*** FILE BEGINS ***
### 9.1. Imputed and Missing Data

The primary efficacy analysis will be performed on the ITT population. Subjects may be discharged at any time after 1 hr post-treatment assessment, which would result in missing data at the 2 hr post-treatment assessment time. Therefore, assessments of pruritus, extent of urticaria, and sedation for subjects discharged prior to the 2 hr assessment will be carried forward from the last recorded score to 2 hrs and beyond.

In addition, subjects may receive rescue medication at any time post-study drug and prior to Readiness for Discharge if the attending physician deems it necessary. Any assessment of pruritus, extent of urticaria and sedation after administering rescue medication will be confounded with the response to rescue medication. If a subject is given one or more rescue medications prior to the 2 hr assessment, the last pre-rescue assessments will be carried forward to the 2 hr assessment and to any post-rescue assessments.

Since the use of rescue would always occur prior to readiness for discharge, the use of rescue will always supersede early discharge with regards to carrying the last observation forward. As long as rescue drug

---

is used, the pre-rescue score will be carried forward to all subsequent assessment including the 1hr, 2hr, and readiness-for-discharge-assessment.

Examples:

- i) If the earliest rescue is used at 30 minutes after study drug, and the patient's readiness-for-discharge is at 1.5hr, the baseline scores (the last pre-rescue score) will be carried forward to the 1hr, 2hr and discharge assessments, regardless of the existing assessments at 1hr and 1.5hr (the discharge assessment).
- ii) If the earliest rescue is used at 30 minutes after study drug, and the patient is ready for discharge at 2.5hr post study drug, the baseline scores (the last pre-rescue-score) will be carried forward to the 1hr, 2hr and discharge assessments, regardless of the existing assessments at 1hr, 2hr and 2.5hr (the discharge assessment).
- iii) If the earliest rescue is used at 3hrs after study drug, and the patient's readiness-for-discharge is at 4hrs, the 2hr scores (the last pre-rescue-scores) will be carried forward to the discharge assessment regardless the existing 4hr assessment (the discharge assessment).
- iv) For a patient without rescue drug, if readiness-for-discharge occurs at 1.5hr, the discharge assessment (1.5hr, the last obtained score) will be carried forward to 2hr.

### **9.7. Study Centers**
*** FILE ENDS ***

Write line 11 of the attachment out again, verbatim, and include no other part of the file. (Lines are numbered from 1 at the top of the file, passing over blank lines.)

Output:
- iv) For a patient without rescue drug, if readiness-for-discharge occurs at 1.5hr, the discharge assessment (1.5hr, the last obtained score) will be carried forward to 2hr.